The woman on whom it is centred, had always longed to see her own funeral so, in the opening scene, we see three Marinas in coffins surrounded by Doberman dogs accompanied by the dirge of a Serbian singer. The fact that she is still breathing and still performing is owed to fate. For her object has always been to test the resilience of body and mind to the limit in public.
The nearest she came to death was in 1974 when she threw herself into the centre of a large, burning star and lost consciousness.
Life and Death isn’t a one woman show by the “Grandmother of Performance Art”. She plays her mad mother along the lines of Cinderella’s evil stepmother. No wonder Marina is verging on the psychotic. Many other performers play Marina, and Hollywood film actor, Willem Dafoe serves as an inspirational narrator without whose genius the show would fall flat, as he certainly breathes life into the show, whenever he is on stage.
White-faced and wearing a red wig, Dafoe tells her horrific life story, the abusive childhood years taking up the entire 90 minute first half. Another interesting and successful aspect is some of the music - three songs, are written and performed by Antony Hegarty of Antony and the Johnsons in a tingling, expressive way. Sure, these numbers continue to explore the depressing theme but they are beautifully performed, giving the audience something poignant to remember.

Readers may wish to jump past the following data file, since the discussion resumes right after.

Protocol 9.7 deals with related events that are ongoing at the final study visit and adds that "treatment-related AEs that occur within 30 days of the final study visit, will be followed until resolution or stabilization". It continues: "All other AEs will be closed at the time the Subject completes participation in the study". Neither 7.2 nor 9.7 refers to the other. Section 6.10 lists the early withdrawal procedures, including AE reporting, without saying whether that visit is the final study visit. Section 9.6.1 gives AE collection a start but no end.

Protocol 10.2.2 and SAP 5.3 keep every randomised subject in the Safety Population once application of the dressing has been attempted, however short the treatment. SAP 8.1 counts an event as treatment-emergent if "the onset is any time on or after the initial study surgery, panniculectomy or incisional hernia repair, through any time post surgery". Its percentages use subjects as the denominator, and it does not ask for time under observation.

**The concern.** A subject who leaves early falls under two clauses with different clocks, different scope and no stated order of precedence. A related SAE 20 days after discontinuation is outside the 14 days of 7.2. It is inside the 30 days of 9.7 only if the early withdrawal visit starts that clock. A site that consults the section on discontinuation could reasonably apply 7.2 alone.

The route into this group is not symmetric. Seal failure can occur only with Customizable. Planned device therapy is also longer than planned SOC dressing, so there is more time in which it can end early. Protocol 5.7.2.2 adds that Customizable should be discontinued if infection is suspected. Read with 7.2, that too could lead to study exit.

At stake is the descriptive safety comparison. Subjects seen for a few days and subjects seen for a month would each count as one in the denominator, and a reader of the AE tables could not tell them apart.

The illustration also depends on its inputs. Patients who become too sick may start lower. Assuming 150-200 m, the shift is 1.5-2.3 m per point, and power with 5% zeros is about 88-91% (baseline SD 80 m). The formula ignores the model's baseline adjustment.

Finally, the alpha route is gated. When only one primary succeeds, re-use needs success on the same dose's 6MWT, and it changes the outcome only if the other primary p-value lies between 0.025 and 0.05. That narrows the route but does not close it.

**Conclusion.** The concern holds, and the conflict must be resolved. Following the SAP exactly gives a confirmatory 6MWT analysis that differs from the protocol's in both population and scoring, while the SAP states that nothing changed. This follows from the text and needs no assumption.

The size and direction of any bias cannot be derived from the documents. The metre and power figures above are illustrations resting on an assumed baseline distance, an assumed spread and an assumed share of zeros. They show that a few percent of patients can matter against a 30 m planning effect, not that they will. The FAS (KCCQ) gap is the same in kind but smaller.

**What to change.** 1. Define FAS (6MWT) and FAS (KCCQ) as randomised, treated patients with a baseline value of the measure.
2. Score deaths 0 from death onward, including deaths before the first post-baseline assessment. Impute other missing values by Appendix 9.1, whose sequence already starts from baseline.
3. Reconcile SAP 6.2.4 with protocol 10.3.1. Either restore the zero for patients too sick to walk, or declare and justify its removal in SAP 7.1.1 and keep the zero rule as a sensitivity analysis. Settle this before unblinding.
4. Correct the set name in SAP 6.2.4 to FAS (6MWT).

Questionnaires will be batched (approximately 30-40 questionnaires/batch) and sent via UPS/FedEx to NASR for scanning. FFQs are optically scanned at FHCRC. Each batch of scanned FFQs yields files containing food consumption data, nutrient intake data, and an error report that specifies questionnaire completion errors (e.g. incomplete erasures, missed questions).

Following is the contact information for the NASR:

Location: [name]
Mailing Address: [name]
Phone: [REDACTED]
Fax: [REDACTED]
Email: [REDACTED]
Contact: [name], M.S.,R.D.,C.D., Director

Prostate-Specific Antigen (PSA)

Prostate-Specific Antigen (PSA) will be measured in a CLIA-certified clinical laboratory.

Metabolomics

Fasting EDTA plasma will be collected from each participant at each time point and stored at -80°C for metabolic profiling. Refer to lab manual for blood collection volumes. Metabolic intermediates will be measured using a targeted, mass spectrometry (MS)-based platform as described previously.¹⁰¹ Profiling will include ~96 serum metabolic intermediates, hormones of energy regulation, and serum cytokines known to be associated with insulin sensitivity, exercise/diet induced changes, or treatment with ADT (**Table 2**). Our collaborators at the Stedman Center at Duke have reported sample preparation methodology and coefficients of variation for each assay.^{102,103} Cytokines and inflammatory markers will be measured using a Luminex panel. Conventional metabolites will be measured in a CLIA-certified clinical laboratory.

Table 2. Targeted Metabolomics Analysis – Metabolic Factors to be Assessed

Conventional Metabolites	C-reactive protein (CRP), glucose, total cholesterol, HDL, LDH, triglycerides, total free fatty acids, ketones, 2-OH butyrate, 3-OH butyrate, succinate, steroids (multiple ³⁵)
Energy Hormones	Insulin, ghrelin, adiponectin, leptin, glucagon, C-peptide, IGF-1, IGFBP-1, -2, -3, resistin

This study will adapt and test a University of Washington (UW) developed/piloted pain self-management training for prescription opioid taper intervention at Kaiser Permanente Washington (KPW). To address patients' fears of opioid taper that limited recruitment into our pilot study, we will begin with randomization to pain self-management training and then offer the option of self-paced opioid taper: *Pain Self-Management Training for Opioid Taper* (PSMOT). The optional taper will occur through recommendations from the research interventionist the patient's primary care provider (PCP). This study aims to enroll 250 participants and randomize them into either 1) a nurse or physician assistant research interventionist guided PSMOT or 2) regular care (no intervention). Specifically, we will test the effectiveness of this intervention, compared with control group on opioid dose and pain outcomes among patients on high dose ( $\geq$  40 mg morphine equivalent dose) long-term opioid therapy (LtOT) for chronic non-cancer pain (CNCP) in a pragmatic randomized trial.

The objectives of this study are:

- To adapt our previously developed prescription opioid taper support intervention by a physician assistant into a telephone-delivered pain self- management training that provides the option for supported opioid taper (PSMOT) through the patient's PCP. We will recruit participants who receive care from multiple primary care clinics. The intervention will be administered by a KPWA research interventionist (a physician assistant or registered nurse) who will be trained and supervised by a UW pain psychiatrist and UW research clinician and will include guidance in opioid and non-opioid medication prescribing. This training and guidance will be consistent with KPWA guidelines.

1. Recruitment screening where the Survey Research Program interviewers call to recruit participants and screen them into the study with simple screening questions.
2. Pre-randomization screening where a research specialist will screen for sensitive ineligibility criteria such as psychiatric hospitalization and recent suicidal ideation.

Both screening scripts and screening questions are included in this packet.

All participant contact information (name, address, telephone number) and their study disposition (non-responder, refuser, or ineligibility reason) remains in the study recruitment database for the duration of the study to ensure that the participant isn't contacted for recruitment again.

Robert Wilson deserves credit for devising the show, as it's certainly original and at times thought-provoking and Dafoe and Hegarty bring class to the piece but it reminds me of the Emperor’s New Clothes.
The artistically inclined perceive a high calibre show clad in mime, dance, new music and statuesque silhouettes. The plebs, like me, don’t join in the standing ovation. All we can see is a naked attempt at a smoke scrreen.
I am disappointed that we don’t see any of Abromavic’s breathtaking endurance acts. The only test of stamina is my own as I sit through this long and miserable show.
- Julia Taylor